Header Ads

John Lethbridge’s Diving Machine


lethbridge-diving-machine-1
This strange apparatus hanging at the Cité de la Mer museum in Cherbourg, France, looks like some kind of a medieval torture device, but is actually the world’s first diving machine. And a very successful one at that.
Its inventor, John Lethbridge, was a wool merchant of Newton Abbot, a market town of Devon, England. Not much is known of his childhood or what inspired him to create a diving machine. A BBC article simply notes that John Lethbridge had a lot of mouths to feed—he had 17 children—which necessitated him to come up with an ingenious method of making money.
Before his invention, diving was conducted with the help of a diving bell which is essentially an inverted cup, or a bell without the clapper, that is lowered into the water with the person inside breathing the air that is trapped inside the chamber. The diver could come out of the open bottom, do whatever work he was sent to do, and then go back inside the bell. John Lethbridge was the first person to design a working diving suit, which he called a “diving machine”.
The machine looked like a wooden barrel about six feet long, inside which the diver lay on his stomach. It had a round window to look outside and two holes to stick the arms out. Oiled leather cuffs around the upper arms formed an almost water proof seal. The diving machine had no air supply other than the air trapped inside before the chamber was closed. While that doesn’t sound like much, it was enough air for Lethbridge to stay underwater for thirty minutes at a time. The chamber had two air valves at the top through which fresh air could be pumped inside using bellows whenever the diver surfaced. The device was raised and lowered with the means of a cable, but Lethbridge also provided the diver with weights that he could discard and rise to the surface without assistance.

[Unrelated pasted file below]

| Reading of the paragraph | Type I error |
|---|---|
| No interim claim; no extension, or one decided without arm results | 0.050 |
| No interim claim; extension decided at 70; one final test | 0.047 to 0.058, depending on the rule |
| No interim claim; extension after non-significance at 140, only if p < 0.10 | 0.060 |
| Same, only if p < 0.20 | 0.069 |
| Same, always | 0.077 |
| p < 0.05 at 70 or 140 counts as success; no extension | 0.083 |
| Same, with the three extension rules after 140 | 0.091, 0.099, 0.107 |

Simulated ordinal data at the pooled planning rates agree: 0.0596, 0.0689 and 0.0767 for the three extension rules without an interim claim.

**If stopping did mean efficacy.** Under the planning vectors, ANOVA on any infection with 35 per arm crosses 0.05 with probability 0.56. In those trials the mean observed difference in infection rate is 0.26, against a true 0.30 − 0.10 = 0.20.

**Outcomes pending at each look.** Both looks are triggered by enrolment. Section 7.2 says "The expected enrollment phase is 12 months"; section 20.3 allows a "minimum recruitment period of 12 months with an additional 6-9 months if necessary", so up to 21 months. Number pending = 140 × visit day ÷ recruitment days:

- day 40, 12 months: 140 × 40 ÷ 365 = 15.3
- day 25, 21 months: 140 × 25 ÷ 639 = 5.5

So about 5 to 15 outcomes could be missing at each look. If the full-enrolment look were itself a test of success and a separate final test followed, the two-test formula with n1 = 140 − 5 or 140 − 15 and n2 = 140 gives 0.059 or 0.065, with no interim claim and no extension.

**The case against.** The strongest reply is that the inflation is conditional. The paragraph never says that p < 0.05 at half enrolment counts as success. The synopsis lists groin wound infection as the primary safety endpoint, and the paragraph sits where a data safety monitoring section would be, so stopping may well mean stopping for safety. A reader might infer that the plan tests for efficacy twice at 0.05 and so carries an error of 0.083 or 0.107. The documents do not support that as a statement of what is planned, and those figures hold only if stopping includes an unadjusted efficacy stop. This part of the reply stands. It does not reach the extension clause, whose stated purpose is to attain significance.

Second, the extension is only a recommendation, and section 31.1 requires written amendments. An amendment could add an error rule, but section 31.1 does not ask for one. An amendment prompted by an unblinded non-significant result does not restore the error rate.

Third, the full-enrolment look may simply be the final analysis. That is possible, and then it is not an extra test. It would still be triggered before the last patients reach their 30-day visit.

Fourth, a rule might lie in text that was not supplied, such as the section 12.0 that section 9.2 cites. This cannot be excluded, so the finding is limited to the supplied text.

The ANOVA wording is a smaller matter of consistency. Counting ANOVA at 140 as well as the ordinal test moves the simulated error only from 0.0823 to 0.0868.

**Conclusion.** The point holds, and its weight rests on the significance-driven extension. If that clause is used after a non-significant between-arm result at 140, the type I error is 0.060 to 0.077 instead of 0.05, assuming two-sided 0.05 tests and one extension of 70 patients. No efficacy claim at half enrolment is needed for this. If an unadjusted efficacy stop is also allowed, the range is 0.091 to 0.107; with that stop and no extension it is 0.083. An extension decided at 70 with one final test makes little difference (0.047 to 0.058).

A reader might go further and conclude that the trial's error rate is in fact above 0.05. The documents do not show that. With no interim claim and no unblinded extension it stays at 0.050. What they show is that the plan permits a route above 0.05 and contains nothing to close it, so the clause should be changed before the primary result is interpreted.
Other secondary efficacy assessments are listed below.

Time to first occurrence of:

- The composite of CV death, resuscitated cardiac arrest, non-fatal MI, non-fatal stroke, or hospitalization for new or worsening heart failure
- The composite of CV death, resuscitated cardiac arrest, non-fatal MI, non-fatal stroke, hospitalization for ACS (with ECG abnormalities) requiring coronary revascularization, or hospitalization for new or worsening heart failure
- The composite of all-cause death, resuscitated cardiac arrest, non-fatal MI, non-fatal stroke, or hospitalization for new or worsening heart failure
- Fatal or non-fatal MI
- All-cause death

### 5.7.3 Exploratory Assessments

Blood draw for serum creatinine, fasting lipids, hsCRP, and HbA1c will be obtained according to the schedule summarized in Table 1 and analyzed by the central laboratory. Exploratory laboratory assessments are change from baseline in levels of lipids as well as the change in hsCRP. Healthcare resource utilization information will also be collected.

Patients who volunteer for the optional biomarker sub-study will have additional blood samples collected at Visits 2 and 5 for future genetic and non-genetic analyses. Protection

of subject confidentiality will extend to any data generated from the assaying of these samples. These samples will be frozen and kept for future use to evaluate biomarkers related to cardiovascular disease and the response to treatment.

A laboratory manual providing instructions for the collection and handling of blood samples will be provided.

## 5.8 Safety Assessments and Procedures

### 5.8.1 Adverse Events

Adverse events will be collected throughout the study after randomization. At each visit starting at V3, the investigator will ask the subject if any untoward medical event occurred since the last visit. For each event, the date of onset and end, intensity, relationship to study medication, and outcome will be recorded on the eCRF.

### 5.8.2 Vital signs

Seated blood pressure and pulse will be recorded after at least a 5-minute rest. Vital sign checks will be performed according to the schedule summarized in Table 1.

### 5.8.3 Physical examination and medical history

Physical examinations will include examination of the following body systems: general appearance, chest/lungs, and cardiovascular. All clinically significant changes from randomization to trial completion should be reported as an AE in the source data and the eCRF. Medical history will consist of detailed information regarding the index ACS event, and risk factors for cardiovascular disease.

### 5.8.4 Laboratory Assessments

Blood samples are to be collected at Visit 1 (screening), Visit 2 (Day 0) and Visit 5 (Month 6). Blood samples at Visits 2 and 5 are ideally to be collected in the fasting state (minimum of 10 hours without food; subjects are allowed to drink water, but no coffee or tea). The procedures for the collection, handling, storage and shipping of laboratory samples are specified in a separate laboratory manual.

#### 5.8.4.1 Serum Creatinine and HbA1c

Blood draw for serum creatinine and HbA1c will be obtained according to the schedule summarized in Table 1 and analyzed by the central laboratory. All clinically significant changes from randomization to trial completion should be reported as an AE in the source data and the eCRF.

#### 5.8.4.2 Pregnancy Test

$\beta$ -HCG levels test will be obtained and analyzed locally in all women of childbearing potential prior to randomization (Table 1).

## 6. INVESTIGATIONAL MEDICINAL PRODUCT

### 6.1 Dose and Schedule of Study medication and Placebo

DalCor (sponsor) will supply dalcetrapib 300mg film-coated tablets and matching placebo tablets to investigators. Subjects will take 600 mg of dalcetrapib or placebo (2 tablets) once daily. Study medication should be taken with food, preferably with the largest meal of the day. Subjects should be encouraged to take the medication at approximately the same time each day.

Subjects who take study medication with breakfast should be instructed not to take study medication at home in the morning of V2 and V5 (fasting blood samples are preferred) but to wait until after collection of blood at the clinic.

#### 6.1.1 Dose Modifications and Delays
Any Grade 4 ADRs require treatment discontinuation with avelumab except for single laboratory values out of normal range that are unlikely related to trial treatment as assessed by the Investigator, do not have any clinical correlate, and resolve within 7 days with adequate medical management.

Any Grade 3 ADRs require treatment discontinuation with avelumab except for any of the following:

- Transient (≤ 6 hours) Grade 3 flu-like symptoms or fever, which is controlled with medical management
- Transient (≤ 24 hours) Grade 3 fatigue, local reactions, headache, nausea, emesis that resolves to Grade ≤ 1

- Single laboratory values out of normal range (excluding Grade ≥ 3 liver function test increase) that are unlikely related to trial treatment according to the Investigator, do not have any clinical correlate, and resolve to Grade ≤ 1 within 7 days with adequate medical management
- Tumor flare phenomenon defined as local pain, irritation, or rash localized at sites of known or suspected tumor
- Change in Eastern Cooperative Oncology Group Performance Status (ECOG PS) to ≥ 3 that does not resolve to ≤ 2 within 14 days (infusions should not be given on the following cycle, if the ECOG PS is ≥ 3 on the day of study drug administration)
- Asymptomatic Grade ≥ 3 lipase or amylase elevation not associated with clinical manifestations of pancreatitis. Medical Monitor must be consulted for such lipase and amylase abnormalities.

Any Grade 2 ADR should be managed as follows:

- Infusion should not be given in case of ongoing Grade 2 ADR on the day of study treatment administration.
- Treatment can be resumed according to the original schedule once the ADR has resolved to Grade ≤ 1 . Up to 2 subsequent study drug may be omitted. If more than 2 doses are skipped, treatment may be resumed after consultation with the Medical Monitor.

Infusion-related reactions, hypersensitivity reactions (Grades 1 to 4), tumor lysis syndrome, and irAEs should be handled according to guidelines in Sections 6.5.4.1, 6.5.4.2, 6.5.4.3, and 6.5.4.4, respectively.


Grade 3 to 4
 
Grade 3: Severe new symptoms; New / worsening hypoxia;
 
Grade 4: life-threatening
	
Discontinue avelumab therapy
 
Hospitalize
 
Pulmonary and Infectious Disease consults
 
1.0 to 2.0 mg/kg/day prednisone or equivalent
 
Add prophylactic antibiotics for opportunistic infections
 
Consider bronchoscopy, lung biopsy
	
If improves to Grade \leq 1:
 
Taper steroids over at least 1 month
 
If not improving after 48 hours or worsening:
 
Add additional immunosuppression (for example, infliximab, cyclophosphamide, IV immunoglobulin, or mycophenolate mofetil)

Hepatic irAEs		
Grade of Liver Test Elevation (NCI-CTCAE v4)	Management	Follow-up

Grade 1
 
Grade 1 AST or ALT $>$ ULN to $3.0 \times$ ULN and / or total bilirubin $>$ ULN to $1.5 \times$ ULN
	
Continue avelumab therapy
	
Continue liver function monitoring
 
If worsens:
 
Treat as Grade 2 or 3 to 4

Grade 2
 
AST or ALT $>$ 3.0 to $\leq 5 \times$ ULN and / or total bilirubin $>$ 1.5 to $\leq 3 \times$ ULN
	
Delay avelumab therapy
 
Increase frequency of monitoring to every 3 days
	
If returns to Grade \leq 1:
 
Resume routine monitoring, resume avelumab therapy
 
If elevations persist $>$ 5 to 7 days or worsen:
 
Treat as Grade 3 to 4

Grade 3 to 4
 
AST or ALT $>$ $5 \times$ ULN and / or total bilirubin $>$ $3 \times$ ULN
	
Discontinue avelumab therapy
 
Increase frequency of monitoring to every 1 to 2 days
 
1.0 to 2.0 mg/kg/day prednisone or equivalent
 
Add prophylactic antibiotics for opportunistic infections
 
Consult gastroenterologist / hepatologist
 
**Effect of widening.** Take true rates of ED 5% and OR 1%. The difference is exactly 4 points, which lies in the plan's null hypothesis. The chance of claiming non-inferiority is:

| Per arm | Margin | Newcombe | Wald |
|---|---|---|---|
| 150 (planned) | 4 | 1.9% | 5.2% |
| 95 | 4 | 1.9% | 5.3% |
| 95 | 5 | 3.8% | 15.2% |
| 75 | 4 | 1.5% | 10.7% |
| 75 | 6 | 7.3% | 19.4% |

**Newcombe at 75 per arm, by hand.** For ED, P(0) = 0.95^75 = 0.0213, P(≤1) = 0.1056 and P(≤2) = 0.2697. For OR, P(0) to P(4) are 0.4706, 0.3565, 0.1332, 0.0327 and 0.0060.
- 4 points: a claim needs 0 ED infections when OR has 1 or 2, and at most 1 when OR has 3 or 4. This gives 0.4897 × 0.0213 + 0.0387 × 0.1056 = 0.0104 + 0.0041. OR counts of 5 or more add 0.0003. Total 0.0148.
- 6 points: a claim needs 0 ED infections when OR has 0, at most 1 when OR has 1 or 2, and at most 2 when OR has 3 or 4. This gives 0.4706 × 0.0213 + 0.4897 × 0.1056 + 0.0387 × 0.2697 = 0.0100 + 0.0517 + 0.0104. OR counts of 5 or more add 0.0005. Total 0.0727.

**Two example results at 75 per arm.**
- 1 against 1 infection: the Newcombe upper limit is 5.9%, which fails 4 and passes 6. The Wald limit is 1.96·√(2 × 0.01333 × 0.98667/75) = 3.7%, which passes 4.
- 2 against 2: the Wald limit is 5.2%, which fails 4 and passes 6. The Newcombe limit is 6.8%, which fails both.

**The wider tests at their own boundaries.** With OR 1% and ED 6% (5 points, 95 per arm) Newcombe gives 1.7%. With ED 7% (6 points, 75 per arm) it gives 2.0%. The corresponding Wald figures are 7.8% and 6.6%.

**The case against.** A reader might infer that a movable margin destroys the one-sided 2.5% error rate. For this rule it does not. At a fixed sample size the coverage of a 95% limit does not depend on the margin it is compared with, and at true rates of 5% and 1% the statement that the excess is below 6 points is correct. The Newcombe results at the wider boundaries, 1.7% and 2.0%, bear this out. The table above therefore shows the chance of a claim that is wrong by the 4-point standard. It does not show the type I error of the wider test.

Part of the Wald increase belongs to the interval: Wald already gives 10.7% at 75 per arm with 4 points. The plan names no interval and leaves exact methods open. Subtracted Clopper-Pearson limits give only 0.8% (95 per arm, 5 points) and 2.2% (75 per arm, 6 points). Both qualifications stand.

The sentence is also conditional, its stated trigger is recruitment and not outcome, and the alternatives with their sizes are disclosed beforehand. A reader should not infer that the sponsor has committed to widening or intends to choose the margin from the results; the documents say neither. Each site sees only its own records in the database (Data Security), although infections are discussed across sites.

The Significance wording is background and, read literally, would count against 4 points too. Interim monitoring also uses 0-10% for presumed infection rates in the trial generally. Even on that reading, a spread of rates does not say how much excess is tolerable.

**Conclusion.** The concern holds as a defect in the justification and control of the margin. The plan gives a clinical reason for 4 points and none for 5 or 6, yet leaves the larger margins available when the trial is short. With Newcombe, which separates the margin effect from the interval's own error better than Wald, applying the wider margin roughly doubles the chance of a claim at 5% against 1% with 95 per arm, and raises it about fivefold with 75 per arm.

lethbridge-diving-machine-2
Lethbridge hoped to reach great depth but when he tested his machine he found that beyond fifty feet the water pressure caused leaks around the armholes, window and entrance hatch. Lethbridge found he could easily dive to 18 meters and up to 22 meters with some difficulty.
Despite its limits, Lethbridge made good use of his diving machine in the waters of the British Isles and elsewhere in the Atlantic salvaging valuable cargoes from underwater shipwrecks. He soon came to the notice of many London-based shipping companies such as the British East India Company and the Dutch East India Company, who employed him for salvaging work.
lethbridge-diving-machine-4
In 1794, the Dutch East India Company ship Slotter Hooge was en route to Java from Holland when it sank during a gale near Porto Santo on Madeira island. Of the 254 on board, only 33 survived. In the flooded hold 60 feet below were three tons of silver ingots and three massive chest of coins. Lethbridge was hired at 10 pound sterling a month, plus his expenses and bonuses. In his first attempt, Lethbridge recovered 349 ingots and more than 9,000 coins, as well as two guns. Throughout that summer he made several trips to the wreck and recovered nearly half of the lost treasure.
Over the next thirty years Lethbridge dived on a number of wrecks and made a great deal of money. From an unsuccessful wool merchant struggling to support his family, Lethbridge rose to became a man of wealth, owning the estate of Odicknoll in Kingskerswell.
Lethbridge’s original diving machine didn’t survive, but his drawings did, from which several replicas have been built and exhibited at various maritime museums across the world, including one at his hometown at the Newton Abbot.

lethbridge-diving-machine-3

No comments